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Date: 28 January 2021

Author: Luke O Callaghan-White


The first lecture of the Environmental Resilience series in 2021, co-organised by the IIEA and EPA, will take place on Monday 1 February. On this occasion, Loïc Fauchon, President of the World Water Council, will argue that greater water security, improved water quality and sanitation infrastructure are prerequisites for ecological resilience and sustainable development. A link to this event can be found here. This blog aims to give some background to the themes that will be discussed during the Environmental Resilience series and to provide analysis of the major issues driving the international water sustainability agenda.

Environmental Resilience and COVID-19

An important, yet underappreciated, consequence of the COVID-19 pandemic has been to clarify the critical nexus between environment and public health. Air pollution can, for example, contribute to a variety of lung conditions, which typically worsen the effects of COVID-19; biodiversity loss makes zoonotic diseases more likely to spread; and many of the root causes of climate change also increase the risk of further pandemics.[1]

Over the last year, most Europeans have been asked to stay home and work remotely, where possible. One unexpected, yet positive, outcome of this lockdown period is that many citizens have become re-acquainted with their local environments, green spaces, and natural resources. This has led to an increased appreciation of natural capital and a subsequent awareness of the importance of improving environmental standards among the public. Recent findings suggest that, during the pandemic, public support for programmes aimed at more resilient and sustainable living environments have increased significantly.[2]

While 2020, saw an unparalleled decline in global CO2 emissions, primarily due to the social and economic consequences of COVID-19, it was also the warmest year on record, placing increased stress on Earth systems, many of which are already close to tipping points. Nonetheless, there is a considerable opportunity for policy makers, business leaders, and citizens to decouple environmental harm from economic growth and chart a sustainable future. By building on new perceptions of our shared environment and pursuing policies which improve air quality and water sustainability, which prioritise a new circular economy, and which raise the standards of environmental protection, society can move from a fragile status quo and develop environmental resilience.

The EU and Water Sustainability

The European Commission has introduced the Biodiversity Strategy 2030 to act as the framework to set Europe on the path to ecological recovery over the next decade. The restoration of freshwater ecosystems, enhanced water quality, sustainable ocean management, and the development of a ‘blue circular economy’ are key initiatives of this strategy. This strategy is well funded, and the Commission will allocate €20 billion per year for such measures to restore biodiversity.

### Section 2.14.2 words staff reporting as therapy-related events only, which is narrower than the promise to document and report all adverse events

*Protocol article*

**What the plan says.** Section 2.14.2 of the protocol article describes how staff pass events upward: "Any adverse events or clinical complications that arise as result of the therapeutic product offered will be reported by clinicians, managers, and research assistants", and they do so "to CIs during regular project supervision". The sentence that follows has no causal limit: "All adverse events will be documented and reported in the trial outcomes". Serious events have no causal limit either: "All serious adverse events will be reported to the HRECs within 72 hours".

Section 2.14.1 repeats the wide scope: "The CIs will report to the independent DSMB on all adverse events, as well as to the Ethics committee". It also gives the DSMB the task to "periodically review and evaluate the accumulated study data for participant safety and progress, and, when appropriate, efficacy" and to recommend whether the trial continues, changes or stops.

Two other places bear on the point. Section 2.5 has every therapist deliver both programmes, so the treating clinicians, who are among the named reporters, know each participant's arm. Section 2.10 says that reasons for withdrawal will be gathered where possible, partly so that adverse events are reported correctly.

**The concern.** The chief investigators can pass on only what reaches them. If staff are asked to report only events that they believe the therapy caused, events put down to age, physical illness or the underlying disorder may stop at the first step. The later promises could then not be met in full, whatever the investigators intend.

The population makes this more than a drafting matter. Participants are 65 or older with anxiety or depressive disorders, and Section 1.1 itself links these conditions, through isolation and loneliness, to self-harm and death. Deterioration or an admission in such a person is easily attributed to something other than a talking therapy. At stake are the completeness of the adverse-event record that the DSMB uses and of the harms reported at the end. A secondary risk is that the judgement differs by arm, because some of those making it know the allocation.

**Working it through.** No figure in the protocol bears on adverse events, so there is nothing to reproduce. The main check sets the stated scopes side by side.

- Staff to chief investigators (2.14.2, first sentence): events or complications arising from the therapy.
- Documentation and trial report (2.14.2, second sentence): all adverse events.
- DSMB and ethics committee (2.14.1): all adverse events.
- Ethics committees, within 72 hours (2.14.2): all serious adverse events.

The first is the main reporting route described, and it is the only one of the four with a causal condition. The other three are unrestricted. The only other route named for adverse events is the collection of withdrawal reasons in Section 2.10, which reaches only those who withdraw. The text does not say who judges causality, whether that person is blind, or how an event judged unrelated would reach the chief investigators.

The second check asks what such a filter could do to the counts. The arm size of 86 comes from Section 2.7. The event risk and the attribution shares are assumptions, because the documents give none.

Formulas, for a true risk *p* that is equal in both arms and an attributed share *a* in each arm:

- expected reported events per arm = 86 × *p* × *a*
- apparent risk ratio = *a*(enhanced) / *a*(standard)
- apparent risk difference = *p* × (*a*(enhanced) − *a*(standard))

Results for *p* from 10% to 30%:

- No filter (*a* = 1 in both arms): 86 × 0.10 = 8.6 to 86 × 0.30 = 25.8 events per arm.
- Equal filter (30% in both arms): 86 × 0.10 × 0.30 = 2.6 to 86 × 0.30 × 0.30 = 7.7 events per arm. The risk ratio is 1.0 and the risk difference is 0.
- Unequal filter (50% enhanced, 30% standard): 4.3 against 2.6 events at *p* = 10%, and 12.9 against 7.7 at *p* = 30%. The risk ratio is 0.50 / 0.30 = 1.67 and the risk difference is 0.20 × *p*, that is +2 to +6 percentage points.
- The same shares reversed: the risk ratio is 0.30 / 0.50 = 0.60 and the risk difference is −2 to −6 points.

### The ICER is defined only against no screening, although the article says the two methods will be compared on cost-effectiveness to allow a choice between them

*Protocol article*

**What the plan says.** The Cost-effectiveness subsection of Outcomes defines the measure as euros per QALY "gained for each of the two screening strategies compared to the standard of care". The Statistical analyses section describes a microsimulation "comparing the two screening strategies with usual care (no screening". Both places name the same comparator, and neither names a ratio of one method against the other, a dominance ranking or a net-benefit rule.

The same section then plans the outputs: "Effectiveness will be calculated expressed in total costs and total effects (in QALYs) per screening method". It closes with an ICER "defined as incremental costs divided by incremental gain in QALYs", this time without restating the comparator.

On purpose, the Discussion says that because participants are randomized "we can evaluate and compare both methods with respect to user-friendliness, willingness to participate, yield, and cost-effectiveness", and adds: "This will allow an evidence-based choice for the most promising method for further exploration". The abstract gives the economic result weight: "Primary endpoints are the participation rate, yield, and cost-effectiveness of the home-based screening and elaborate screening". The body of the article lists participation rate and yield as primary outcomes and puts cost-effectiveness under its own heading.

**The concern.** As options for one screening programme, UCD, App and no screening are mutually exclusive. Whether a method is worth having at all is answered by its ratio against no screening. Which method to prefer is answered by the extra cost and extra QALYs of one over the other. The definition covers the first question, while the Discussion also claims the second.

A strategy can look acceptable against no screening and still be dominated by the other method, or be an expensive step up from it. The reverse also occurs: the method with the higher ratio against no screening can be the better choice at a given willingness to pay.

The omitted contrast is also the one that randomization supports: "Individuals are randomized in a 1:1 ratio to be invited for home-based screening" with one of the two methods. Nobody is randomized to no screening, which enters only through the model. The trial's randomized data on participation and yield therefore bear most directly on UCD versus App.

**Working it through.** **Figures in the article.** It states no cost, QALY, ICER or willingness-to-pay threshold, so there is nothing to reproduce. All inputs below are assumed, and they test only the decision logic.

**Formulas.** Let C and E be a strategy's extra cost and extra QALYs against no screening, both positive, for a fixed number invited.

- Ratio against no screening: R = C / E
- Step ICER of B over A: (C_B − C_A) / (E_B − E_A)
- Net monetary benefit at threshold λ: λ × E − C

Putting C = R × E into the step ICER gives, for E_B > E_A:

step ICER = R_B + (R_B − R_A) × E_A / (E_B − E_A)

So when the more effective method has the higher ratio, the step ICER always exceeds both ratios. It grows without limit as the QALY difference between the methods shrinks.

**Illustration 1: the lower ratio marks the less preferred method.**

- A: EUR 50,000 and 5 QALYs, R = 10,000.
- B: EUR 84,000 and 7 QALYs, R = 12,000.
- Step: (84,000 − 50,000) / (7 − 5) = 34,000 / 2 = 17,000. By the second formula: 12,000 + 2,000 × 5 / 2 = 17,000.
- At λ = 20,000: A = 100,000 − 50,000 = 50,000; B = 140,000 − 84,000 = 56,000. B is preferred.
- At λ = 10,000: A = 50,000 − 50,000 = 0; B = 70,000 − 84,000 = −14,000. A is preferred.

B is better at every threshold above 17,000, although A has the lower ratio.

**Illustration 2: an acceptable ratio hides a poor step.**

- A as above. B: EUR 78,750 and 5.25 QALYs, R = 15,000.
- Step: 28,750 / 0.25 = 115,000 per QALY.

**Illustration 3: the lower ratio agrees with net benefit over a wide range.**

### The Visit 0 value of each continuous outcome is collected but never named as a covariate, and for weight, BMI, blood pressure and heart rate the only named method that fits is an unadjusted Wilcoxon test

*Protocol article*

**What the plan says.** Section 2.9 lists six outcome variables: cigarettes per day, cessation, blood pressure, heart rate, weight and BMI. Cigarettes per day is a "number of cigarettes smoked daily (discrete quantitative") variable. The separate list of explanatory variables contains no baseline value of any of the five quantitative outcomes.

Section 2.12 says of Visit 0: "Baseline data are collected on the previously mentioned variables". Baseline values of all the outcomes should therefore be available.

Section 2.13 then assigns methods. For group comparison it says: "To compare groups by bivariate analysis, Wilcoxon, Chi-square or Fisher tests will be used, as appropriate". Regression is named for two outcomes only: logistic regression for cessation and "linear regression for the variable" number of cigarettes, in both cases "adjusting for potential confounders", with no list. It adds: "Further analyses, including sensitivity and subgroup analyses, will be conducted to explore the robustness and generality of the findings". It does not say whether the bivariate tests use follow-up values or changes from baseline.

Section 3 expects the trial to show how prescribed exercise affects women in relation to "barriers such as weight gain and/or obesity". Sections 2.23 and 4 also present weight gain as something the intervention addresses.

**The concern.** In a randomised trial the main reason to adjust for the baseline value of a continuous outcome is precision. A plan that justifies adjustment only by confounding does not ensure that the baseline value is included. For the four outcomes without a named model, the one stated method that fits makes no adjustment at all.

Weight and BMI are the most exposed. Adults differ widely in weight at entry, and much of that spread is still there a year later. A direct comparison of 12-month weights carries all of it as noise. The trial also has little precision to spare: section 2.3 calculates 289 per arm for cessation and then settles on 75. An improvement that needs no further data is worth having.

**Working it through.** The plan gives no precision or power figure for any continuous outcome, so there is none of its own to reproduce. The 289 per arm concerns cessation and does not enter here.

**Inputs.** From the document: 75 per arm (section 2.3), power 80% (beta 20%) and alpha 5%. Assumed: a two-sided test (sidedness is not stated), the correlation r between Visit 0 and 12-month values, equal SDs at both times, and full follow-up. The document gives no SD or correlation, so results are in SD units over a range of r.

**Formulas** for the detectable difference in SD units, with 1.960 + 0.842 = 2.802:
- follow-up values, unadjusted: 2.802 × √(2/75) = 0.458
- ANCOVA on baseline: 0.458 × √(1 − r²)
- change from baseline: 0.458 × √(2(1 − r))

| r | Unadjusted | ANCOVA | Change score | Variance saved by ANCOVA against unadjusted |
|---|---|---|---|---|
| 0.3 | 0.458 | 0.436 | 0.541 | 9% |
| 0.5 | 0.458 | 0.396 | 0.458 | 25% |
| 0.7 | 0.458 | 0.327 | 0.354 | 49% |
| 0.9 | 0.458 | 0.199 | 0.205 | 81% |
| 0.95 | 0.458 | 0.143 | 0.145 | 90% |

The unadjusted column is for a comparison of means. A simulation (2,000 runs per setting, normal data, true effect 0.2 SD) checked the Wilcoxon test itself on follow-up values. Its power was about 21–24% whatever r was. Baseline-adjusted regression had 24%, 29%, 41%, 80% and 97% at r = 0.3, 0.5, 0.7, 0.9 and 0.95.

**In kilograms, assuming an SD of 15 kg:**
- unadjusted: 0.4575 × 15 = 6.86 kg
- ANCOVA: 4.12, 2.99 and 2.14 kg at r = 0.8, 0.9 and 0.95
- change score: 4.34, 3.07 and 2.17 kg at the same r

The Commission states that improving water sustainability practices will be essential to realise a range of sustainable development goals, but it is also crucial to the European economy. The EU’s water-dependent sectors generate €3.4 trillion and employ 44 million people.[3] Capital investments in these initiatives are not perceived to be simply prudent methods of enhancing water resilience in Europe, but they also provide economic investment and lead to the generation of direct and indirect local jobs. This is particularly salient as the EU responds to widespread unemployment caused by the effects of COVID-19.

The Future of Sustainable Water

At an international level, the effort to improve water quality, enhance water security, and develop water sustainability practices are steered by organisations such as the World Water Council, an international multi-stakeholder organisation which mobilises action on critical water issues. The success of the World Water Council, to position water issues as a priority in the global political agenda, is borne out by the adoption of frameworks such as the EU’s Biodiversity Strategy. Increased attention and action on water sustainability means that the future of water will be different to the present.

Forecasts for the future of sustainable water rely on stronger coordination and collaboration, a new commitment to digital solutions, and strategic investments to improves resilience to climate change.[4] The deployment of new digital technologies to fortify water sanitation infrastructure, the introduction of climate-resilient political agendas, and shifting citizens attitudes will produce profound changes to water quality in the future.

The future of water presents both opportunity and risk for industry stakeholders, utilities, policy makers, and consumers. The COVID-19 pandemic has illuminated the fragility of our shared environment and heightened awareness of the need to improve the governance of our key natural resources.